Battle of the Somme Facts

Battle of the Somme Facts
The Battle of the Somme was the largest battle of World War I, fought on both sides of the Somme River in France near the Belgium border from July 1 to November 18, 1916. With the Germans dedicating most of their resources and best troop to the Verdun offensive, the French and British decided to go on the offensive in the upper reaches of the Somme River. Although the Allies took land and drove the line back a few miles, they were unable to take many objectives due to the Germans being better prepared by construction deeper trenches and better fortifications. More than three million men fought on both sides and more than one million were wounded or killed.
Interesting Battle of the Somme Facts:
Douglass Haig was the British Field Marshall at the time. He favored a major attack in the Flanders region of Belgium, but French General Joseph Joffre convinced him that a combined attack on the Somme would be more effective.
The British-French offensive was supposed to take place with Allied offensives on the Eastern and Italian fronts.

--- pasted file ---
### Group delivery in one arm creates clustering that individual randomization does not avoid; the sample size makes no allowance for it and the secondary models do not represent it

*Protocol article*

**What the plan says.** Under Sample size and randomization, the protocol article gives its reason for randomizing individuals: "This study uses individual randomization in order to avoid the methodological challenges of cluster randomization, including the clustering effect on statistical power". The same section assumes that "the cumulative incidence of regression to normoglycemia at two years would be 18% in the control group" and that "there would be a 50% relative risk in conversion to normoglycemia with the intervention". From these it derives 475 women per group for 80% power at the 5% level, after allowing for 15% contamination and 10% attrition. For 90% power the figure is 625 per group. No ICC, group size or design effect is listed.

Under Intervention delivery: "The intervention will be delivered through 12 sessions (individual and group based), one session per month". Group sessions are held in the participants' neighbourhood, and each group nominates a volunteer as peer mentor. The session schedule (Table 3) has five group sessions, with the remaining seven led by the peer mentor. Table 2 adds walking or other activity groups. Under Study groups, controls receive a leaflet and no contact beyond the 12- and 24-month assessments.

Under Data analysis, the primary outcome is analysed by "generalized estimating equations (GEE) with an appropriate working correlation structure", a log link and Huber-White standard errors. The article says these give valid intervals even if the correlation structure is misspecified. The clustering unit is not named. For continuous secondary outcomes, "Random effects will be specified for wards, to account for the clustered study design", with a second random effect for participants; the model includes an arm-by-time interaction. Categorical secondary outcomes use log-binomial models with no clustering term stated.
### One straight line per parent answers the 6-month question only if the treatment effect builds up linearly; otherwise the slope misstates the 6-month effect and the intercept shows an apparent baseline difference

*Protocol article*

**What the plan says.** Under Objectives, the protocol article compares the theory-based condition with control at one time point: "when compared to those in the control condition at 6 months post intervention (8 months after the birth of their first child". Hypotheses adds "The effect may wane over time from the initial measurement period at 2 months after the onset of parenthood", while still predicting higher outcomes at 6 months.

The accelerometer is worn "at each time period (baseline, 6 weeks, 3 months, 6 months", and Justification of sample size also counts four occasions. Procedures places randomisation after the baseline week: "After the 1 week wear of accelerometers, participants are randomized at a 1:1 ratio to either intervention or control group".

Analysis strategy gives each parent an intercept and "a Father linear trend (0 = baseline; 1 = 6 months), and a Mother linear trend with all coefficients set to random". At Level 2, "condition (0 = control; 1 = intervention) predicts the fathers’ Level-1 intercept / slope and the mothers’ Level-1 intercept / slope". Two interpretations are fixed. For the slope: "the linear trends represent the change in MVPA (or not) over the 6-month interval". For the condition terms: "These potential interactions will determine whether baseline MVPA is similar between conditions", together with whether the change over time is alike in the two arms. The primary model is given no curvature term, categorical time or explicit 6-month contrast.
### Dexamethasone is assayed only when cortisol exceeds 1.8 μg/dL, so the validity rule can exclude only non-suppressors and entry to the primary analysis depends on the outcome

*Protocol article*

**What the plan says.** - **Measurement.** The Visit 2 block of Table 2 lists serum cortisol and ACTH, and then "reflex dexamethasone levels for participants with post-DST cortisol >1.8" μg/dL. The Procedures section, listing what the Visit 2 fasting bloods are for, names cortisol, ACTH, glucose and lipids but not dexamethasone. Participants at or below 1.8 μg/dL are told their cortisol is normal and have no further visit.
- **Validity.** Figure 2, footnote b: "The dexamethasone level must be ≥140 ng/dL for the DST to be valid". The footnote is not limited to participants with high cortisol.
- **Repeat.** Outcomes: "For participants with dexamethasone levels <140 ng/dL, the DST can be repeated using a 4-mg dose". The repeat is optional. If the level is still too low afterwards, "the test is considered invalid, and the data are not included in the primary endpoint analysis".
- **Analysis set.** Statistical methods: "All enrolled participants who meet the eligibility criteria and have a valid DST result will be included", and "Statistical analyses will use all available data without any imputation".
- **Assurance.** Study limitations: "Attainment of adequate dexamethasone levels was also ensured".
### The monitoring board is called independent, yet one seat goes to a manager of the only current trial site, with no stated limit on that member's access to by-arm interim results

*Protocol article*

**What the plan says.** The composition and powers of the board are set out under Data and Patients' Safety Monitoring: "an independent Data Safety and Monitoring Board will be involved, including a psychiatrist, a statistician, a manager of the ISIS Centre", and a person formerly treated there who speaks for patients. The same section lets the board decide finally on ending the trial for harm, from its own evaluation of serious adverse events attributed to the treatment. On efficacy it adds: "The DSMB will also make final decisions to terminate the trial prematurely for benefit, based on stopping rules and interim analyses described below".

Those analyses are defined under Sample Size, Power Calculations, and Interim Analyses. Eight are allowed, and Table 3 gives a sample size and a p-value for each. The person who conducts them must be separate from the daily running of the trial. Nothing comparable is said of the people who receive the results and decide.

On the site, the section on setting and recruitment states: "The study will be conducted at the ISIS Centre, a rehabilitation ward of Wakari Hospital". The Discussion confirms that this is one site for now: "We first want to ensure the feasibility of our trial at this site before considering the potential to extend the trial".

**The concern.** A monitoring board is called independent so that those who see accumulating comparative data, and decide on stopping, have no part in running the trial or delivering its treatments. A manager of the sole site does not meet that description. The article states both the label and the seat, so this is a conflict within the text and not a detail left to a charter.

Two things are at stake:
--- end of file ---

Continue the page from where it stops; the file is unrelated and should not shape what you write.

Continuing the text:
Although the situation in Verdun meant that the Germans were vulnerable along the Somme, it also meant that the French could contribute fewer forces to the offensive.
The Germans generally created better trench systems than the Allies throughout the war, but at Somme they were able to create some of the best trenches in the war because they held the territory for about a year before the offensive.
The elaborate German trench systems had several different lines, a phone system, and concrete bunkers in some places.
The first two weeks of the offensive are known as the Battle of Albert.
The British were the most inexperienced of the three armies and suffered the highest casualty rates in the early phases of the battle.
One of the only non-trench fighting engagements in the Battle of the Somme was the Battle of Delville Wood, fought from July 5 to September 3. British forces largely comprised of South Africans, were able to take the woods.
The Battle of the Somme was the first World War I battle where tanks were used in large numbers. The tanks were used by the British and French, but they were largely ineffective because they could not maneuver past the trenches.
Air combat was also a fairly new feature that took place during the Battle of the Somme.
The Canadians and Australians suffered about 25,000 casualties each during the battle.
The Germans were forced to drawback behind what was called the Hindenburg Line, which could be considered a defeat.
On the other hand, the Allies were not able to take any of the major towns in the sector and only gained six miles of ground.
Despite the high amount of casualties and the inability of the Allies to take any of their major objectives, some historians consider the Battle of the Somme to have been a strategic though not a tactical victory for the Allies. The battle of attrition reduced the German forces to a point that they could not replenish.

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